Chinese Elite Watching President Hu Jintao Closely

President Hu Jintao will be watched closely by China's political elite for signs that he plans to further consolidate his power at an annual policy-making meeting following the ouster of a prominent Communist Party leader for corruption, analysts said.

Although the party has said its four-day Central Committee meeting starting Sunday will officially focus on helping the poor, it is often a time for high-level personnel changes.

This year's meeting was heralded by a political earthquake: the ousting of Shanghai party Secretary Chen Liangyu for corruption two weeks ago in what was widely seen as a move by Hu to eliminate potential rivals and rein in strong-willed regional leaders.

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"Everyone is going to be busy looking at the leadership changes," said Jean-Pierre Cabestan, a China specialist at the French National Center for Scientific Research in Paris.

Part political theater, part bargaining session, the closed-door Central Committee meetings are a key forum for the leadership to rally senior party officials.

The coming meeting has added importance because it lays the groundwork for a more crucial gathering a year from now — a congress held every five years that is expected to re-anoint Hu as party secretary and mark his full emergence as China's unrivaled leader.

Though Chen was fired after being implicated in the misuse of government pension funds to finance real estate deals, he had been in political danger long before.

For the past two years, he and other regional leaders had been accused of defying Beijing's efforts to slow dangerously fast economic growth, and to shift development to China's countryside and impoverished west.

Chen reportedly angered Beijing by clashing with Hu's premier, Wen Jiabao, over orders to throttle back a construction frenzy in Shanghai, the country's ambitious business capital.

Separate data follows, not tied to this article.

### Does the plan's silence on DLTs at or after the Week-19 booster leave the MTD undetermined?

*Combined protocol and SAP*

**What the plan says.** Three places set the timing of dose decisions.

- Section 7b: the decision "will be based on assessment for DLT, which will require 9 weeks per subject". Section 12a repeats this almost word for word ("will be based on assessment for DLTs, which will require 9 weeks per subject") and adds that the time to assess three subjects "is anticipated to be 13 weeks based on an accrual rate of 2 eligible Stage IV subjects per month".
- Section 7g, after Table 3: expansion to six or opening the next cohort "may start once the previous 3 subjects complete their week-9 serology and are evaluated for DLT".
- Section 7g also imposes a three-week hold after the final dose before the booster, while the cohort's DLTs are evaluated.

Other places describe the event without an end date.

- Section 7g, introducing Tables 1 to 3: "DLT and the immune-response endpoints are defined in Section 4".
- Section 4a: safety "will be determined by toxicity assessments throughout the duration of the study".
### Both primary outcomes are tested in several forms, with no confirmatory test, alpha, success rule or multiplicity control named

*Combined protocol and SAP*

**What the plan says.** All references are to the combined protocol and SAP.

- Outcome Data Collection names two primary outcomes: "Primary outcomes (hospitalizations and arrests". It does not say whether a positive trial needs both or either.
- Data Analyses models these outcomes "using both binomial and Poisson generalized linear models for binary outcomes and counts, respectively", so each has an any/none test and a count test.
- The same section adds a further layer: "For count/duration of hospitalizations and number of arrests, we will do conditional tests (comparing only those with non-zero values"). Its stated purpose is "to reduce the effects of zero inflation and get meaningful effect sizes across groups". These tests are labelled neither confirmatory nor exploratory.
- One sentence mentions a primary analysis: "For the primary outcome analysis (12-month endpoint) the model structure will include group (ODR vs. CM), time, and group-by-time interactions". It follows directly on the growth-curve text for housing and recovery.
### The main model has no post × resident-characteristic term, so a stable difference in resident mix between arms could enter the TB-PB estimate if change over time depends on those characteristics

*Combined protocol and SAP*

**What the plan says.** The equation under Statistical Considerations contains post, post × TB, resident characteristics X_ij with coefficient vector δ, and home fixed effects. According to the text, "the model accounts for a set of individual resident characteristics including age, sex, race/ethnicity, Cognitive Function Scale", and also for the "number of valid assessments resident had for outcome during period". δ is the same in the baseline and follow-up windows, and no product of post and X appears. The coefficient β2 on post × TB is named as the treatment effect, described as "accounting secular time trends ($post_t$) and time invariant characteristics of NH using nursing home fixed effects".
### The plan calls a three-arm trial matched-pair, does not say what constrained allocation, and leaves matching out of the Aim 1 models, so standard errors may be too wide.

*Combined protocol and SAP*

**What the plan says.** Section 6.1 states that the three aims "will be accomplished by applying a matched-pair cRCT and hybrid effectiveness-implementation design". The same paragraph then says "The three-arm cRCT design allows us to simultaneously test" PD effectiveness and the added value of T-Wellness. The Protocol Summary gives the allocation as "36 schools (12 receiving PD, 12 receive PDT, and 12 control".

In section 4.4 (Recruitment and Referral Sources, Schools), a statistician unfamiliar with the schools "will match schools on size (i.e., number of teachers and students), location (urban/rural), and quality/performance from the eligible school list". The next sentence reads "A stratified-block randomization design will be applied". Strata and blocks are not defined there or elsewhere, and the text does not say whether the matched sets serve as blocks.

Chen had also been an appointee of Hu's predecessor, former President Jiang Zemin, and Hu has been steadily eroding Jiang's influence since succeeding him as party leader in 2002. He is expected to force more Jiang allies to step aside and promote his own supporters to senior positions before next year's party congress.

"The sacking of Chen Liangyu shows that Hu Jintao is now in very good control of the situation and that the Jiang Zemin era has ended," said Joseph Cheng, chairman of the City University of Hong Kong's Contemporary China Research Center.

"Hu Jintao will be in a very strong position to shape the leadership lineup at all levels," he added.

But Cheng said he does not expect Hu to force too many high-level changes at the coming Central Committee meeting for fear of triggering divisive factionalism.

Instead, he said, the famously methodical Hu has promoted about three dozen senior commanders in the paramilitary People's Armed Police in recent months across China, increasing his influence over local law enforcement.

The Communist Party said the meeting will focus on "building a harmonious society" — its term for efforts to spread prosperity throughout the country and ease tensions over the growing gap between the new middle class and the poor majority.

Hu has engineered a shift in policy since coming to power, making a priority of helping the millions of poor people who have missed out on China's economic boom. Over the past two years, Beijing has raised spending on health care, schools and other services in the countryside, home to about 800 million people.

Though Chinese leaders have offered few details on their vague promise of building a harmonious society, Cabsetan said it means the richer provinces are going to help the poorer ones "in a more systematic way."

"It means the rich are going to be taxed more," he said.